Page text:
From the frying pan into the fryer

Are allergens an issue for fried foods? Experts discussed these and other topics at the 5th International Symposium on Deep-Fat Frying.

Richard F. Stier
Despite the latest health news about fried foods, trans fats and obesity, Americans hunger for the crispy, greasy and sometimes salty flavor of deep-fried foods, often frying up everything from vegetables to Thanksgiving turkeys.

Deep-fat frying is used throughout the world as means of cooking not only because it tastes good but also due to its efficient means of heat transfer. It cooks foods quickly-another appeal in a world often crushed for time. Yet, how healthy-and safe-is the frying process?

In Germany in the early 1970s, experts examined a number of foodservice and restaurant operations throughout the country. Their research underscored the fact that the quality of the frying oil had a direct effect on the quality of the food being fried. In response, the German Society for Fat Science (also known as DGF) organized a symposium to address the issue in 1973. During this and subsequent symposiums, the DGF considered ways by which oil quality could be determined.

At the 3rd International Symposium on Deep-Fat Frying in 2000, DGF delegates published eight recommendations for safe frying. Among them was the suggestion that two tests-one for total polar materials and one for polymeric triglycerides-be performed to evaluate frying oil. The group further concluded that there were no health concerns associated with the consumption of frying fats and oils that were not abused under normal frying conditions.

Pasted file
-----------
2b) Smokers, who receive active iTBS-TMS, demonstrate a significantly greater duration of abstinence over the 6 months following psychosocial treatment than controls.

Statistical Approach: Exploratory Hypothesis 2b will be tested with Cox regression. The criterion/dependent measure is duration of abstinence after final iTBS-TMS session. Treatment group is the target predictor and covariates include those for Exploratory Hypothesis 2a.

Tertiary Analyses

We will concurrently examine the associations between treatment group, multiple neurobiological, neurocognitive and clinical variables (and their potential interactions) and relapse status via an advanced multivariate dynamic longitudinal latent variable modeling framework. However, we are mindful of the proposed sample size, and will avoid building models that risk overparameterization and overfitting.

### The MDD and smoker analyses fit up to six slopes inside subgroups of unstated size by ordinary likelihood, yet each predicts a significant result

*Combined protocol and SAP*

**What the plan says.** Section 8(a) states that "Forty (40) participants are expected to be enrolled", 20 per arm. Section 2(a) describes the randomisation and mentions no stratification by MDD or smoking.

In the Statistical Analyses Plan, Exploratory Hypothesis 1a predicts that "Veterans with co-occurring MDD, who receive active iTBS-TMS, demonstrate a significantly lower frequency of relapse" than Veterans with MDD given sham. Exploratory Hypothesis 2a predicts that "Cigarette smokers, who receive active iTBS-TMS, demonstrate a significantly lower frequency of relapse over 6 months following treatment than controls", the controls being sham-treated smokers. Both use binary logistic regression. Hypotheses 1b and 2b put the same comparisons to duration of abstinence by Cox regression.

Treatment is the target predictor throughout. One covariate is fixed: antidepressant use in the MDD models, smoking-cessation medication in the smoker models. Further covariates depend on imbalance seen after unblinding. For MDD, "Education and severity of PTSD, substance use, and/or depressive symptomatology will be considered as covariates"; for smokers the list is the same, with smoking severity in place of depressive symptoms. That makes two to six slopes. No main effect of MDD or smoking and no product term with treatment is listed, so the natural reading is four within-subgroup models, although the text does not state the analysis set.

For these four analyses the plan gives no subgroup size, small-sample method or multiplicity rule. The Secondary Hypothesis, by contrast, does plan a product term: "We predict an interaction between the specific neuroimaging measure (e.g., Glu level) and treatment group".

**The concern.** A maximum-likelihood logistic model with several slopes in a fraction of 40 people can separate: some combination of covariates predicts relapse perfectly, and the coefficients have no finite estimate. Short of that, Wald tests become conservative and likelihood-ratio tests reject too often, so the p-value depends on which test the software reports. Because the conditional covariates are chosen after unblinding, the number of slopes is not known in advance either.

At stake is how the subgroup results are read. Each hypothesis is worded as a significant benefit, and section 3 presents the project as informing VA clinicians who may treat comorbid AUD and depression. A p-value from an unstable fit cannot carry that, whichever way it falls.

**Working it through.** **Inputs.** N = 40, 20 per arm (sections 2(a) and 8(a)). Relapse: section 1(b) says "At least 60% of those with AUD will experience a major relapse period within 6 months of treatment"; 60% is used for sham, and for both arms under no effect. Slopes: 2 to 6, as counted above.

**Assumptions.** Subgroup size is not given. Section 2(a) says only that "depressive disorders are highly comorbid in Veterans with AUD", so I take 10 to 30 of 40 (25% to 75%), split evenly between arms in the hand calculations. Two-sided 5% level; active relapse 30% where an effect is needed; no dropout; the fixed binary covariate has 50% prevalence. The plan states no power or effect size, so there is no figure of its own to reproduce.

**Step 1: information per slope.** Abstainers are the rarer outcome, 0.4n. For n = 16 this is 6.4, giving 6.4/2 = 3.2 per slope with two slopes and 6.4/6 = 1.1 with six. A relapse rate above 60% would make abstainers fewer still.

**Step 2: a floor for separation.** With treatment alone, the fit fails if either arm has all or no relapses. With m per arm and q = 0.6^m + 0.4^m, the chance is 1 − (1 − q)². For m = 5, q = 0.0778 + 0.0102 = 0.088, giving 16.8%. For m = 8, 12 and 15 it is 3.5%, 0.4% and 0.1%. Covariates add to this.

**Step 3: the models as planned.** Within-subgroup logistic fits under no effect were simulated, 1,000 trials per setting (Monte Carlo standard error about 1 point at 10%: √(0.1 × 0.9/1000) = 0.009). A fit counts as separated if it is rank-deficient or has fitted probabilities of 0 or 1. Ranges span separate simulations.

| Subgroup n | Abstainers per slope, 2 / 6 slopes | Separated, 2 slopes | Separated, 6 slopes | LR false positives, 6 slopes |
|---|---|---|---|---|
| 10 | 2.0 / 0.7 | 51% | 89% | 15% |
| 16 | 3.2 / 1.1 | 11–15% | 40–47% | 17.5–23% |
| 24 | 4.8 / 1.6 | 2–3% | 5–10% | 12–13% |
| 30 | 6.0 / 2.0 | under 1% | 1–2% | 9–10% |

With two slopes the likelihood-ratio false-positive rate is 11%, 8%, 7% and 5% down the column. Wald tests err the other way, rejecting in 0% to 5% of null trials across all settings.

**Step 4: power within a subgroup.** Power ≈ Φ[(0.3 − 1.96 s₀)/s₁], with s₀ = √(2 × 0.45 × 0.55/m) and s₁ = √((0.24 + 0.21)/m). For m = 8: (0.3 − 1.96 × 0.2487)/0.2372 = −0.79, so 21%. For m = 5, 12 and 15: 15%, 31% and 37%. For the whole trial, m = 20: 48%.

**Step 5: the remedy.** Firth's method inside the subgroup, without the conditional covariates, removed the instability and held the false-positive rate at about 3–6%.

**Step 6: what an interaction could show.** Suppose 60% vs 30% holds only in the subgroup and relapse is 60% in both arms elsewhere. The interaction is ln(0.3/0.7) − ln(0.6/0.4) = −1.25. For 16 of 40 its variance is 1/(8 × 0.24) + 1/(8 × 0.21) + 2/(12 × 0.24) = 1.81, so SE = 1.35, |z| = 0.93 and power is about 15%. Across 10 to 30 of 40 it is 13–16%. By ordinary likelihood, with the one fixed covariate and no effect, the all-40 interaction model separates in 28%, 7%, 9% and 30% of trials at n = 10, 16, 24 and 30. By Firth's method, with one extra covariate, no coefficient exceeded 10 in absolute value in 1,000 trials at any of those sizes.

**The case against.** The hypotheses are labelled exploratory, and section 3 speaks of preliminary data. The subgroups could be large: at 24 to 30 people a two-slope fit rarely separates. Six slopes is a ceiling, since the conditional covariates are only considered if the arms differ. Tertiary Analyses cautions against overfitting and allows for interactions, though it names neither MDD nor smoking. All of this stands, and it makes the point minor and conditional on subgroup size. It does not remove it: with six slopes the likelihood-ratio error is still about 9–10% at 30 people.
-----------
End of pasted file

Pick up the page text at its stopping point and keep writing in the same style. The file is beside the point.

Studies on fried foods continued with Swedish scientists announcing in 2002 that many foods, including fried foods, contained acrylamides, a known mutagen. A wave of research followed, focusing on six key areas: occurrence in foods and analytical methodology; mechanism(s) of formation; methods for potential reduction/mitigation; exposure and biomarkers; toxicological and metabolic consequences; and risk communication. Scientists have determined that certain foods contain acrylamides but modification of the production process can reduce these levels. Whether or not the compound is a dietary concern is still unknown.

At the recent 5th International Symposium on Deep-Fat Frying held in San Francisco, delegates discussed the relationship between acrylamide and frying as well as the latest hot topic in frying-allergens. In some foodservice operations, multiple foods (such as shrimp, fish, potatoes and jalapeno poppers) may be fried in a single fryer. These products could include wheat, shellfish, fin fish, dairy and possibly egg, soy and even peanuts. Each of those allergens could potentially be transferred from the foods into the oil and then onto another food.

To determine the relationship between fried foods and allergens, scientists are currently researching answers to the following questions:

  • Does frying alter potential food allergens?
  • Does frying different foods that contain different potential allergens in one fryer pose a health risk?
  • Can potential allergens from fried foods be transferred to other foods?
  • Does frying in cold-pressed oils pose a potential health risk?
  • Does oil filtration or treatment remove potential allergens from the cooking oil?

Ultimately, the safety of fried foods remains to be seen. Like so many things in food processing, it is probably dependent on the type of operation, the products fried, the type of fryer and even the type of oil. Yet, these are questions that our industry must answer as the pressure to push the envelope on food safety continues.

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